Sometimes speakers feel nervous or believe they don’t have anything of value to say, so they too speak quickly or nervously fade away. Which are fabulous ways to lose your audience. The “pause” draws people in – they want to be with you, because you are with them. Pausing is natural and normal and feels like relief.
Now It’s Your Turn
Choose a story from your past, it may be twenty years ago, it may be yesterday. Choose a turning point for you, a significant learning that caused you to change, grow or overcome a problem. Or maybe you didn’t overcome it. Perhaps that was the valuable learning.
Take a closer look at the format I used for my turning point story above, “He Lost Me At Hello”. Let that rest gently in your head like a memory, not a lesson.
Right now I want you to resist writing out your turning point story so it doesn’t get caught up as a carbon copy of the one above. Writing things out perfectly often leads to memorising and sounding like a stiff piece of cardboard. Trust yourself you can tell your story, what you learned from it and what you can therefore share or teach others, because… you were there… how could you forget?
Distill The Essence
Start by recalling the story… identify what you learned… and then distill the essence into something you find valuable and can assume your potential listeners will too.
Now say it out loud. It’s ok to ramble a few times. It’s may be easier to practise with some one else. Get the guts out, then reduce and create a story telling picture. Remember to pause as you recall it and to allow listeners to share in the picture you are painting. Another benefit of saying it out loud first, is your language will sound more natural.
“I’m not fitted to give concerts. The audience intimidates me, I feel choked by its breath, paralysed by its curious glances, struck dumb by all those strange faces.” CHOPIN
“The Confident Performer” shares this stage fright quote from pianist Frederic Chopin and was the reason why I bought this highly focused little book. So many of my public-speaking clients sound just like Chopin, yet never go near a piano or even a stage.
The author, David Roland, is a performance psychologist. He uses this book to specifically teach mental preparation techniques for any kind of performance including dance, song, theatre, music and sport. The number one biggie for most people, stage fright, he covers particularly well. He includes two excellent scripts to build a habit of relaxation before performance (and life), both autogenic and progressive muscle relaxation.
I like these words from David Roland on page 80: “The very nature of performance requires the artist to expose himself publicly, which usually leads to the experience of stage fright – something every artist needs to manage. Being open to evaluation by an audience is something that does not occur in most other occupations.”
These two points ring true for people seeking confidence in public speaking. Fear of exposure and of being judged by others can be paralysing (or as Chopin said,”struck dumb”). And yet, without taking the risk of exposing one’s true self, there is only facade, a barrier between you and your audience. And they feel it. Listeners miss out on the real you, you miss out on them and everyone misses out on the magic.
You can lessen the risk of stage fright by tapping into the power of mental rehearsal. Psychophysiogical practise transforms fears and hopes into practical reality.
To end with Dr Roland’s quote from cellist Jacqueline du Pre: “Walking on stage – the recognition, the applause, the rumble of interest from the audience when I appeared. It never occurred to me to be nervous. I thought of the audience as a group of friends who had come to hear me play, and I found that very moving. I just played, and enjoyed it. Thinking about the notes would have spoiled the enjoyment. the work was all done beforehand.”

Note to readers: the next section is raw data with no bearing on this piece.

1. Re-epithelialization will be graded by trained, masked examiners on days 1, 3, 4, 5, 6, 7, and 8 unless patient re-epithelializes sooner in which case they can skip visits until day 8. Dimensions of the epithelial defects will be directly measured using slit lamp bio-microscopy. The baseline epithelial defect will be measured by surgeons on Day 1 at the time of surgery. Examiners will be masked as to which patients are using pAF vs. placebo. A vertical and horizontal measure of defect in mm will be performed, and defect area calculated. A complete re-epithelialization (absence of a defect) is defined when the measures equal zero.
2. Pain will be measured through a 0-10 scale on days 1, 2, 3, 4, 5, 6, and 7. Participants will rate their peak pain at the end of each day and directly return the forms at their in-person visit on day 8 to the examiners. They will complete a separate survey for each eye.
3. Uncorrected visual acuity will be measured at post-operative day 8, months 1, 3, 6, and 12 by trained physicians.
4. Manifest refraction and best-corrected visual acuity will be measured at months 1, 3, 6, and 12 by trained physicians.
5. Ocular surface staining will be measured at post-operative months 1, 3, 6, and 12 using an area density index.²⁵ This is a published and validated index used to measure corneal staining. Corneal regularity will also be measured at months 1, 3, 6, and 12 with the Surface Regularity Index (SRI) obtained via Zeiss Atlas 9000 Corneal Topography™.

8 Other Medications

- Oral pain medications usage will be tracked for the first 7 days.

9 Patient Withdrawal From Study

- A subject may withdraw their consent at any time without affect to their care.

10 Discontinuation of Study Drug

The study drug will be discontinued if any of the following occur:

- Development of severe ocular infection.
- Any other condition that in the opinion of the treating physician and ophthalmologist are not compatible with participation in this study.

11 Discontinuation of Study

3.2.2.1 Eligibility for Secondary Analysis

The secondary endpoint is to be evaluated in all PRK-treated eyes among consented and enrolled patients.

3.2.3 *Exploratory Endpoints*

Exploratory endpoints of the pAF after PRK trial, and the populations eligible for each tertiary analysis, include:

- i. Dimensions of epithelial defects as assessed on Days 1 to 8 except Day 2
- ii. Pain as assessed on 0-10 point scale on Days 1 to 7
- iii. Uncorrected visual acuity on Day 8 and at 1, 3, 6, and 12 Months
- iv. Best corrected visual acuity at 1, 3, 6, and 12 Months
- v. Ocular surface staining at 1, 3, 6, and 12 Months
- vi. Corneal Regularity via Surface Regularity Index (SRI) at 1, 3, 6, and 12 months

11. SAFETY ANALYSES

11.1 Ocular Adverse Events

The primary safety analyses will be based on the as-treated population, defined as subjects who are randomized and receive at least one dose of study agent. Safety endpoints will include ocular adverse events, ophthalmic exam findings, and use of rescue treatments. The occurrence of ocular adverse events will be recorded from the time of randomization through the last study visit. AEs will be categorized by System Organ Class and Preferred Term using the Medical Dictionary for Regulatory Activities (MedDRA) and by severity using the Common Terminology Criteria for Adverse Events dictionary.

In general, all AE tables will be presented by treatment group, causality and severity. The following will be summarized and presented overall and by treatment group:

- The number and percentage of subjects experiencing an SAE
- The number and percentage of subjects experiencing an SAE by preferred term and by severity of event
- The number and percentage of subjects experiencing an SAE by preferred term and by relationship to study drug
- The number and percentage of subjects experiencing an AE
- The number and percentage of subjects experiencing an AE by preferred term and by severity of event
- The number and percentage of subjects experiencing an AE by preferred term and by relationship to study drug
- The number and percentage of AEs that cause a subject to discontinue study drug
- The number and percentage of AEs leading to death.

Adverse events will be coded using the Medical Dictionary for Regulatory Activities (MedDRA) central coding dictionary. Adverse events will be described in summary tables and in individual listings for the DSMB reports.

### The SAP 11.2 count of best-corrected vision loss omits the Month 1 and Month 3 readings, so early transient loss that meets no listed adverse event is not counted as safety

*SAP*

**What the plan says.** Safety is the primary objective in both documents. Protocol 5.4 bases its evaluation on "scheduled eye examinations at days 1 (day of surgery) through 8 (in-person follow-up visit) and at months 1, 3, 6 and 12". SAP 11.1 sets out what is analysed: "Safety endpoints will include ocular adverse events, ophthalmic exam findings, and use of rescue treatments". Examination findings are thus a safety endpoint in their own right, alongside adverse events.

(David Roland has since recovered from stroke trauma and more about his brain-training work can be found on his website: http://davidroland.com.au/ )
When I read the back cover of this book I thought, “Aha! Maybe I’m not a neurotic weirdo who doesn’t fit in with the mainstream, maybe I’m just a highly sensitive person ! At last, an explanation for why I am as I am. Maybe if I read it I’ll learn how to be ”normal” like everyone else.
Mmm, maybe not. The author reframes high sensitivity as a positive and valuable attribute, one that is somewhat maligned and unrecognized in today’s extroverted, fast paced, noisy go go go western world. Go? Go where? Who cares? Let’s just go! The relentlessness and pointlessness of it all just wears me out and it turns out, it also wears out the 15-20% of the population who share this genetic feature of high sensitivity.
Notice I said “western” world? In the east, sensitivity and shyness are prized as a sign of intelligence and value. Notice I said “20% of the population”? Fascinatingly, 1 in 5 of the animal world populations are also hard wired for high sensitivity. It ain’t just a human quirk of our current narcissistic obsession with ourselves forever searching for why we are so special.
And I guess in that last rather poisonous sentence I wrote, is the root of why I felt uncomfortable reading this book and struggled with writing this review.
I like thinking I’m different and special. It’s always defined part of who I am. Even the general sense of rejection and weirdness has shaped me and I’ve turned it into something useful. You think I’d be thrilled to read an explanation that justifies why I’m so blooming sensitive. I know very well what a curse and a blessing I possess. Why I see, feel, hear, think and overwhelm so much. I remember waxing lyrical as a child about why I disliked the letter “K” so much and seeing the blank incomprehension on faces around me. I get ridiculously excited about colours, am deeply in love with fuschia cherry pink and can pick out every ingredient in a recipe by taste. I have wild flights of imagination that cause me to rise and rise… and fall. Sometimes, it’s a long way down.